Updated: May 30, 2019
These words left my lips more times than I can count. I had caused irreparable damage to my loved ones and nothing I did could take that back. As someone who has dedicated their life to trying to heal others, this is a devastating fact to come to terms with. I saw the look daily. The look of terror, concern, and anxiety. Every time I stumbled, or dropped something from my left hand. Every time I grabbed the right side of my head complaining of a headache. I was not the only one who had survived Hell and was now trying to cope with the aftermath.
I was unable to drive, meaning I would need to rely on Matt and my mom to take me to my numerous appointments. I didn't have the physical stamina I once had. Standing in the kitchen cooking for long periods of time exhausted me to the point where I felt like I would pass out. One day I tried cleaning the apartment, pushing myself beyond my new limits. By the end I was gasping for air and watching the room spin around me. I couldn't take care of myself completely. I was a burden on everyone around me. Their lives had to pause for mine. I was an emotional mess, struggling to get through a day without crying. I was sorry that I seemed ungrateful for being alive.
I tried to reassure Matt that I was ok. He and I both knew I wasn't. We existed in the same space, but our dynamic was different. He was terrified of unintentionally hurting me and knocking into my vulnerable brain. He felt responsible for looking out for me continuously. This was not what I envisioned my role as Fiancee to be like. We both had to confront the fact that neither of us were ok on the evening of 2/16/19.
As we sat on the couch watching TV I started to panic. I had a headache most of the day, but now Tylenol wasn't helping. I looked at Matt and said that I thought I needed to go to the hospital. The pain was excruciating and all that I thought about was "here it is, I'm dying." How many times can one person dodge death? I had cheated it twice in a span of 2 years. And now I was terrified that things would suddenly go black, and that would be the end. While this swirled around my head, I tried to remain calm on the outside for Matt's sake. I will never forget the look of fear that flooded his face when I begged him to take me to the hospital. We were suddenly reliving the worst time of our lives.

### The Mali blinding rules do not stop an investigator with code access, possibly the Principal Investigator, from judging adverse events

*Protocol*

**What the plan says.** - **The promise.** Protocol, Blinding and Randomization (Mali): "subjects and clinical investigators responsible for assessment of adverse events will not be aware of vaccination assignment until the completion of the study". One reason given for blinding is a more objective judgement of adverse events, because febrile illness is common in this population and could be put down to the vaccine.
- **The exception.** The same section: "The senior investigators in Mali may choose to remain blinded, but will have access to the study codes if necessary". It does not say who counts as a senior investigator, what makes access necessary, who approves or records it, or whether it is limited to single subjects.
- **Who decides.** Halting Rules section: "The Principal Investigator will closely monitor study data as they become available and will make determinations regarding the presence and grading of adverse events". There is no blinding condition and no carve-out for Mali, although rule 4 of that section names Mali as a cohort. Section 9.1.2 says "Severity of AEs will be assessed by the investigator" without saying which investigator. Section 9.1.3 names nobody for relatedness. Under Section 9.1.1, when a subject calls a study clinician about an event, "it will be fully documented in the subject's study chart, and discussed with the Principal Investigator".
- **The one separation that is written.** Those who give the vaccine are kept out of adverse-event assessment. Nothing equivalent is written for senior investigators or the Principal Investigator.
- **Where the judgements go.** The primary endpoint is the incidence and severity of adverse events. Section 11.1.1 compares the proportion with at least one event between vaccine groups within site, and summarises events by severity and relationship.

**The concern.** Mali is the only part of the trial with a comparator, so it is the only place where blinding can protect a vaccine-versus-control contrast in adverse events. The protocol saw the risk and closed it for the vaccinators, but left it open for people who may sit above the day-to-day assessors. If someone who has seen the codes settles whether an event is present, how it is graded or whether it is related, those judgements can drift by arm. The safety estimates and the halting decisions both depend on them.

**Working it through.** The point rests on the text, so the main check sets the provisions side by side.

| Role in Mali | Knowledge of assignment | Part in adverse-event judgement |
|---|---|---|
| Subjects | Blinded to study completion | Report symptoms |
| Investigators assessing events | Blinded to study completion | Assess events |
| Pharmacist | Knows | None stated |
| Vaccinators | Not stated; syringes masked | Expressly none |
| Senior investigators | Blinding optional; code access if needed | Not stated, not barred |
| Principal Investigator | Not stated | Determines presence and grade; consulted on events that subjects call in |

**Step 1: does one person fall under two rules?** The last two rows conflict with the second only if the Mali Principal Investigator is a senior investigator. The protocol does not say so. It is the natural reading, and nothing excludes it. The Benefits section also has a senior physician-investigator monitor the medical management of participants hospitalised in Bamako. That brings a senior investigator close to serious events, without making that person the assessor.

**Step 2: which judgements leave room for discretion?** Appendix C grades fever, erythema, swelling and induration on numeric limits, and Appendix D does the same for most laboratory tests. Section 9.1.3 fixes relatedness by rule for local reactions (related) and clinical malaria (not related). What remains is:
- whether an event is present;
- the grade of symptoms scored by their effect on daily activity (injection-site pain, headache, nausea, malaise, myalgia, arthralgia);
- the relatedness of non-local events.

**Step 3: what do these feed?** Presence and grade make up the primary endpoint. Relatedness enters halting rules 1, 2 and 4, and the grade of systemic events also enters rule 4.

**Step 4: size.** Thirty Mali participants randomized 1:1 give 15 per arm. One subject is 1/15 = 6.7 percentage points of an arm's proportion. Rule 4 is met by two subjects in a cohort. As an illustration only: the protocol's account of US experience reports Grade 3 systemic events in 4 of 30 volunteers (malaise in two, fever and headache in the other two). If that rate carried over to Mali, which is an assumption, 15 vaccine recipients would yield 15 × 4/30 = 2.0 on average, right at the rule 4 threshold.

We pulled into UMASS Memorial Hospital and I walked into registration as Matt went to park the car. All eyes landed on me as I strolled in wearing my helmet. It was a busy Saturday night, so I hoped that I could get seen in a relatively timely manner. I think that this was the only instance where my helmet gave me an advantage. I explained my medical history and I was brought in quickly and given a private room despite patients lining the hallway. As time passed, the pain got worse. I dry heaved as the nausea took over. The medical team contacted Beth Israel to get as many reports sent over for comparison and I was sent for a new CT. The conclusion was that there was no obvious difference in the CT from the one I had a month prior. But UMASS was not going to take the chance. So again I was loaded into an ambulance and transferred back to Boston.
Matt left before I started my journey so that he could be at the hospital when I arrived. We were both pretending to be fine for the sake of one another, but we were both poor actors. The ambulance ride was the first time that night where I had some relief. I had discovered that sitting up instead of laying down improved my pain. So that accompanied with darkness in the ambulance, I found myself drifting off to sleep. I had some hope that maybe I wasn't dying in this moment. I was wheeled into the ED in Boston where Matt was already waiting. We were moved to another room, where we both fought the overwhelming exhaustion that was overtaking us. Teams of doctors came in assessing me, seeing that neurologically everything was stable. I already knew that because I was giving myself my own neuro checks throughout this process. Gimpy was still functioning. I was kept until the pain was relatively under control and a CTA done to make sure there were no new clots causing a blockage. Everything was clear. Neurology concluded that it must have been one of my more standard migraines I had been getting for a few years, but just amplified because of how exposed and vulnerable my brain was to the free flowing cerebrospinal fluid that constantly changed the pressure on my brain without the skull there to maintain equilibrium.
That long night, I watched Matt do his best to stay calm and present for me. But he kept repeating how this felt just like Christmas. Again, I apologized for stressing him out and making him miss work. He brushed it off, saying that there was nothing to be sorry for. After being awake for 30 hours straight, we managed to make our way back home to Worcester. My headache had gone from a 10/10 pain to now a more manageable 4/10. We took a well needed nap and ate dinner quietly. We both knew that our dynamic had forever changed. This is a guilt that eats away at you, when you have caused so much pain to people that you love. But as Matt has told me countless times, "you didn't do this on purpose." Forgiving yourself seems like a simple process, but is often the most difficult.
To Matt and my family:
I'm sorry, for saying sorry so much. I'll try and stop. Thank you for being by my side every step of the way.